Marty Walsh (politician)

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Marty Walsh
Walsh in 2015
Walsh in 2015
United States Secretary of Labor
Assuming office
PresidentJoe Biden (elect)
SucceedingEugene Scalia
54th Mayor of Boston
Assumed office
January 6, 2014
Preceded byThomas Menino
Succeeded byTBD
Member of the Massachusetts House of Representatives
from the 13th Suffolk district
In office
April 12, 1997 – January 3, 2014
Preceded byJames T. Brett
Succeeded byDaniel J. Hunt
Personal details
Martin Joseph Walsh

(1967-04-10) April 10, 1967 (age 53)
Boston, Massachusetts, U.S.
Political partyDemocratic
EducationBoston College (BA)
WebsiteOfficial website

Martin Joseph Walsh (born April 10, 1967) is an Irish-American[1] politician from Boston, Massachusetts. A Democrat, he has served as the 54th mayor of Boston since 2014.[2] He was previously a member of the Massachusetts House of Representatives, serving in that office from 1997 until 2014 and representing the Thirteenth Suffolk district. On January 7, 2021, it was reported that president-elect Joe Biden selected Walsh to serve as the United States Secretary of Labor in the upcoming Biden administration.[3]

Early life[edit]

Walsh was born in Dorchester, Boston, to John Walsh, an Irish American originally from Callowfeenish, a townland near Carna, County Galway, and Mary (née O'Malley), from Rosmuc.[4] The couple emigrated to the United States in the 1950s[5] and gave birth to Marty in 1967.

Walsh grew up in the Savin Hill area of Boston's Dorchester neighborhood. He was diagnosed with Burkitt's lymphoma at age 7, forcing him to miss most of second and third grade and repeat fifth grade. At age 11, after going through years of chemotherapy, a scan revealed no traces of the cancer.[6] He went to high school at The Newman School and, in 2009, received a bachelor's degree from the Woods College of Advancing Studies at Boston College.[7]

Early political career[edit]

Labor positions[edit]

Walsh joined the Laborers' Union Local 223 at age 21 and served as the union's president until he became the mayor of Boston.[8]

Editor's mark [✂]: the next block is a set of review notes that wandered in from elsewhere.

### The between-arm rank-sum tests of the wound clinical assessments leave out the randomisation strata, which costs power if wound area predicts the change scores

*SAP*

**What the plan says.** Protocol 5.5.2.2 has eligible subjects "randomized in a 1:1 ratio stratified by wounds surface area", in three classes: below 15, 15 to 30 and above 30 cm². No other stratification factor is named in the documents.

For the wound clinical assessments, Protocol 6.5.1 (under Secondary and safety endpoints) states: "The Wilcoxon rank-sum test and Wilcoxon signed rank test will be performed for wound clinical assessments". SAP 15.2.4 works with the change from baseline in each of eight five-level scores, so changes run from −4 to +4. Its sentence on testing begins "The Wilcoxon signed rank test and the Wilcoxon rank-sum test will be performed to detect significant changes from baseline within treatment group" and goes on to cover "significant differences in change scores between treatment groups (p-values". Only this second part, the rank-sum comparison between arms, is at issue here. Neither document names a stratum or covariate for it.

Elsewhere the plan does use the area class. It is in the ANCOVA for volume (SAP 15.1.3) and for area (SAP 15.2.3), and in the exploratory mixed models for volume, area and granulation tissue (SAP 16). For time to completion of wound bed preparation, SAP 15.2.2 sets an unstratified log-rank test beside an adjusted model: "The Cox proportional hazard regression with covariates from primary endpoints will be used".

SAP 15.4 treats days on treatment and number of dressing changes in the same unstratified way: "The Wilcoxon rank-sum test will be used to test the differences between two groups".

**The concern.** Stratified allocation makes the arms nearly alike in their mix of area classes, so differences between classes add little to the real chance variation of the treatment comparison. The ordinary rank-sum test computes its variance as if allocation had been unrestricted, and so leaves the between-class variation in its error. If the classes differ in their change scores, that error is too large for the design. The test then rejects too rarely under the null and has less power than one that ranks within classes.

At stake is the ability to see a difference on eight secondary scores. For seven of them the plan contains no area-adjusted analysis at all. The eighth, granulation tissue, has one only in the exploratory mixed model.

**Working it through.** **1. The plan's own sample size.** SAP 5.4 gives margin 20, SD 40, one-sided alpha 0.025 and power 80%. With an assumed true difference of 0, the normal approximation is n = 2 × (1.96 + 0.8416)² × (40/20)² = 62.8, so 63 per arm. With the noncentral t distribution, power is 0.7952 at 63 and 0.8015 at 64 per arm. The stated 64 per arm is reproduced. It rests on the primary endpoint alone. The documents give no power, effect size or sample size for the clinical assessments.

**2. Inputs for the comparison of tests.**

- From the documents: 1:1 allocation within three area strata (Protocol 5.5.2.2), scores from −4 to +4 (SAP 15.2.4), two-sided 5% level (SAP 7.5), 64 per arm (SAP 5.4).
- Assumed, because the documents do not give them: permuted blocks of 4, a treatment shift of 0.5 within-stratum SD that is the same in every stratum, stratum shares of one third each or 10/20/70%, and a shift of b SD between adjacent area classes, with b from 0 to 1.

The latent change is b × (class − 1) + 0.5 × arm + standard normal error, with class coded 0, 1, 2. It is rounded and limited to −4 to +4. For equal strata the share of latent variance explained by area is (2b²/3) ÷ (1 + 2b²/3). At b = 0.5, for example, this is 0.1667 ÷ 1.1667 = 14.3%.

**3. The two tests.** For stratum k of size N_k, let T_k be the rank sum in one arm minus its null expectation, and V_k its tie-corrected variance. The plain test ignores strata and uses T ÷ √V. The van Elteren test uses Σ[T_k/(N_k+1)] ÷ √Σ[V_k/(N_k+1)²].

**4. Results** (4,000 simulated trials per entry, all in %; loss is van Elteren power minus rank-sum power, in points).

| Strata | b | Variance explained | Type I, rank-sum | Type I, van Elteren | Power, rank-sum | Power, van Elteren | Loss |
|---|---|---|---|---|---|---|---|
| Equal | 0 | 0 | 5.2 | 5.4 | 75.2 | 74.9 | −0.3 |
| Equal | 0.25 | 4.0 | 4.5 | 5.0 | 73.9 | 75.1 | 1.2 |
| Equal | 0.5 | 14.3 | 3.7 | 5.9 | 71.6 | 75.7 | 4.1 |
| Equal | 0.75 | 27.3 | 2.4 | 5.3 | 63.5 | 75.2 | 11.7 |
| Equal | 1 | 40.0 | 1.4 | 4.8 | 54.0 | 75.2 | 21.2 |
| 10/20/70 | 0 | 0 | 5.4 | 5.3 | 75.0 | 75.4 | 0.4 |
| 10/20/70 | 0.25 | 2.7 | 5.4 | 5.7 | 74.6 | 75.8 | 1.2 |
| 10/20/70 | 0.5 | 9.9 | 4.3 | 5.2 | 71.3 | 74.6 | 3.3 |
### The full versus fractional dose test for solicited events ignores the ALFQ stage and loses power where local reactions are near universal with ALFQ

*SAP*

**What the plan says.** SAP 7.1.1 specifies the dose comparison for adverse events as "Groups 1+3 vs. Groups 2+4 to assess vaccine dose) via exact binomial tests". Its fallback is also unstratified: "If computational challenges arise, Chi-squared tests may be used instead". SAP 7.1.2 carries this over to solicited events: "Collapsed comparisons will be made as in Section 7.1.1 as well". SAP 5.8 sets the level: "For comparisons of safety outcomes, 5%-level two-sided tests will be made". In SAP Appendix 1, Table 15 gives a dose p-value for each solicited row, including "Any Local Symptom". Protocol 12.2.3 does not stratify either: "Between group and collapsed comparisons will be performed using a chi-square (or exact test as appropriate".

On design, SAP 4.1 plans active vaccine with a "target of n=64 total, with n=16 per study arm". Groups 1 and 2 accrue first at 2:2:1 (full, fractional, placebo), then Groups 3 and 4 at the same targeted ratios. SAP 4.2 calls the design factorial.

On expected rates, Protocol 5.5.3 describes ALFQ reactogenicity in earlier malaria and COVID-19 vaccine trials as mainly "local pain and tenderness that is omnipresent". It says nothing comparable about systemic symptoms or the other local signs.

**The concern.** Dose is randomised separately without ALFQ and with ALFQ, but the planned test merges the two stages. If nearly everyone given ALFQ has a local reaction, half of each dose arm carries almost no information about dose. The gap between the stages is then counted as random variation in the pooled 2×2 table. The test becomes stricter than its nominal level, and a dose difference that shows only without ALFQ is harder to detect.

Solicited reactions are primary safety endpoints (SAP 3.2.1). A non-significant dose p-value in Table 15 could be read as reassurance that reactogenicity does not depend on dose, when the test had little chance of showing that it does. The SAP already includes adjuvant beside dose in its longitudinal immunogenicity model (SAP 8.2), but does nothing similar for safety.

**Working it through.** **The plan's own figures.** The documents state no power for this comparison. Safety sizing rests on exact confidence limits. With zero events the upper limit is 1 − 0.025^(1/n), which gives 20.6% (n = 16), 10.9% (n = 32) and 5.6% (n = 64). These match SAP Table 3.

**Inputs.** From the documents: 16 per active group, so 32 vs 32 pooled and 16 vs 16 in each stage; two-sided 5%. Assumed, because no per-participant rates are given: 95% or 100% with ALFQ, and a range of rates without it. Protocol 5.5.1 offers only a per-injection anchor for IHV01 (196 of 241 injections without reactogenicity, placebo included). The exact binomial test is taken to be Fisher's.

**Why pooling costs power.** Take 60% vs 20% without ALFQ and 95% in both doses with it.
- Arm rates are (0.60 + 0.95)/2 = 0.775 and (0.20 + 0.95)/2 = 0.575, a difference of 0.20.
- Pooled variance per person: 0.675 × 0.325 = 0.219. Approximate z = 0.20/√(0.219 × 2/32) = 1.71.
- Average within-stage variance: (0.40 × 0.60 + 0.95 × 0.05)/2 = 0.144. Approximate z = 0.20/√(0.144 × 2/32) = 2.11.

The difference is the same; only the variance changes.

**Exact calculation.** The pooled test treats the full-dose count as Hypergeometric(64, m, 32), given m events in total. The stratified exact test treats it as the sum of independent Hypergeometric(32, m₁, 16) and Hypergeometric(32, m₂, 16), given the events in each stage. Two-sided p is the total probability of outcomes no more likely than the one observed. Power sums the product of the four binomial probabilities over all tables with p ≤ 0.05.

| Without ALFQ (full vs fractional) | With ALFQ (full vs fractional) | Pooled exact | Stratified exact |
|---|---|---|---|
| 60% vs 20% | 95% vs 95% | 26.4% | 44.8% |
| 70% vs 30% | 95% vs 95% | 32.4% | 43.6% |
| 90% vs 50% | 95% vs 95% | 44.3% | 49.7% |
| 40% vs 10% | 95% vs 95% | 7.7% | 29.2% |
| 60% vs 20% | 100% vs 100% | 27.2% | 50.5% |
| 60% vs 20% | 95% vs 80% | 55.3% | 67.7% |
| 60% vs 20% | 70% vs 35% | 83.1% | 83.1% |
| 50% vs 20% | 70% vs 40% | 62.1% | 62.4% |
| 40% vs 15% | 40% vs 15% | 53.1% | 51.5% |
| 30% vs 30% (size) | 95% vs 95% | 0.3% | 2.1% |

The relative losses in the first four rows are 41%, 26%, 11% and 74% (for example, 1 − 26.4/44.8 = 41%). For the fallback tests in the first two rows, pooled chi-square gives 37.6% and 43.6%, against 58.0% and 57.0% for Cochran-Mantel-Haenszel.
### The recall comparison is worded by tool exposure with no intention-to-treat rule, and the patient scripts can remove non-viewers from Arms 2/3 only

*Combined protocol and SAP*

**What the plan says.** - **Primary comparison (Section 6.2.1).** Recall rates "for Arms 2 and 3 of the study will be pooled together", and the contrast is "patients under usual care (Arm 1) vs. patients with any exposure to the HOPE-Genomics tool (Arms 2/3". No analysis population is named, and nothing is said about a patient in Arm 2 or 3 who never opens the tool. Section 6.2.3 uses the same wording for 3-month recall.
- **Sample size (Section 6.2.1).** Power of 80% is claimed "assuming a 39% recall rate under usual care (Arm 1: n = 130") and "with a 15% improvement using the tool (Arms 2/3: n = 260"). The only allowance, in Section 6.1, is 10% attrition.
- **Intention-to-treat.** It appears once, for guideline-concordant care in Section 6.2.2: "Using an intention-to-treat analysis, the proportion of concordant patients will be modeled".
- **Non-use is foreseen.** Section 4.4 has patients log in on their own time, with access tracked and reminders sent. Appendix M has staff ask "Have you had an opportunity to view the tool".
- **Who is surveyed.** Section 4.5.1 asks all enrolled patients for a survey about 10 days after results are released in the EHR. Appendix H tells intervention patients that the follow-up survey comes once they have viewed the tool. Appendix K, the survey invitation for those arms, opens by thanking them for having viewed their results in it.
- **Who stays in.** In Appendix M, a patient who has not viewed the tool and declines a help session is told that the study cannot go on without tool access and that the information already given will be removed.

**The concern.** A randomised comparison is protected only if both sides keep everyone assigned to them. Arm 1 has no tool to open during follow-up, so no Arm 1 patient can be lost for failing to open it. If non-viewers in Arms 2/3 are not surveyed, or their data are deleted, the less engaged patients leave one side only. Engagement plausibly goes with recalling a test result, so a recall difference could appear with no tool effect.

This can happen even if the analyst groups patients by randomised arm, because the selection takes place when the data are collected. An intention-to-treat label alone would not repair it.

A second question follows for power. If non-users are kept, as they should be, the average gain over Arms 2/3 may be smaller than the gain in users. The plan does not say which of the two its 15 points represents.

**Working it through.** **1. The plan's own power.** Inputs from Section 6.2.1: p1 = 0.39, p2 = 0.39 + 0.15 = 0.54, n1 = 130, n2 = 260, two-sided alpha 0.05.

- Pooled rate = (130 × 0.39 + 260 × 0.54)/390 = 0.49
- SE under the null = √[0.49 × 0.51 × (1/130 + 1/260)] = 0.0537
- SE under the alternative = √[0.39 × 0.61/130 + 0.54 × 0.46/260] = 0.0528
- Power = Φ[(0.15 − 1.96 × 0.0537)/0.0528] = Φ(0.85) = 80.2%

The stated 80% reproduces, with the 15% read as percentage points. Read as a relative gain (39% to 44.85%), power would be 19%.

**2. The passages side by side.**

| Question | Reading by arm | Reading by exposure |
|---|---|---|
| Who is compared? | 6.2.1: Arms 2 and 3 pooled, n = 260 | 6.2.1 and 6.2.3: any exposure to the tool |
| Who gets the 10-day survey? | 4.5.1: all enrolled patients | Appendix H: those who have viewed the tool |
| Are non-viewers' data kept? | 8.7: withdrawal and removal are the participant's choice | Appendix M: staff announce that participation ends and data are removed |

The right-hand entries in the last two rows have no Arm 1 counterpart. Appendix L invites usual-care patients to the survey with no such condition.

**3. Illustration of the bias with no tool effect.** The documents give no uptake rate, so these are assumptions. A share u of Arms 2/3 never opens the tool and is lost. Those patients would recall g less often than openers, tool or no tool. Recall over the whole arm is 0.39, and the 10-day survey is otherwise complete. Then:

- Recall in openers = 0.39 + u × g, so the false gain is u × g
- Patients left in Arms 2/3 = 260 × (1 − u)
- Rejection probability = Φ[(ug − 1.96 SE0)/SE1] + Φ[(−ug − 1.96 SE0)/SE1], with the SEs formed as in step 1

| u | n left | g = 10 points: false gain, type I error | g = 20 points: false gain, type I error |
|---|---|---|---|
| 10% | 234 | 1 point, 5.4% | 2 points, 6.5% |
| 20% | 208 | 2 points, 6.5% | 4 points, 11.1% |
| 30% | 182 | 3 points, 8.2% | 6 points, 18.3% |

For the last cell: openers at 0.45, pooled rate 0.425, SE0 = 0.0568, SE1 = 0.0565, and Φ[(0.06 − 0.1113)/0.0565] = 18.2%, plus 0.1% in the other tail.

He was elected secretary-treasurer and general agent of the Boston Metropolitan District Building Trades Council, a union umbrella group, in the fall of 2010. In 2011, Walsh was named head of the Boston Building Trades, a position that came with a $175,000 yearly salary.[9] Walsh resigned his post when he announced he was running for mayor in 2013.[10]

State representative[edit]

Walsh was elected to the Massachusetts House of Representatives in 1997. He represented the Thirteenth district of Suffolk County, which includes Dorchester and one precinct in Quincy.[11] He was the Chairman of the Committee on Ethics, and served as a Co-Chair of the Massachusetts Democratic Party Labor Caucus.[12] During his tenure he also served as the co-chair for the Special Commission on Public Construction Reform.[13]

On February 13, 2013, Walsh introduced a bill to have The Modern Lovers song "Roadrunner" be named the official rock song of Massachusetts.[14] The song's writer, Jonathan Richman, came out against this, saying, "I don't think the song is good enough to be a Massachusetts song of any kind."[15]


2013 mayoral election[edit]

In April 2013, Walsh announced he would run for Mayor of Boston in the 2013 mayoral election.[16] He resigned the Trades Council position in April 2013 after formally announcing his bid for mayor.[17]

Walsh campaigned on the promise to champion a 24-hour Boston, including extending the hours of operation of the "T" into the night.[18] The MBTA answers to the Massachusetts Department of Transportation, which is a state and not city agency, but Walsh campaigned on the promise to extend MBTA service thanks to his tenure in the state house. "As a 16-year veteran of the House," he said, "I am uniquely qualified to negotiate transportation plans with the legislature."[19]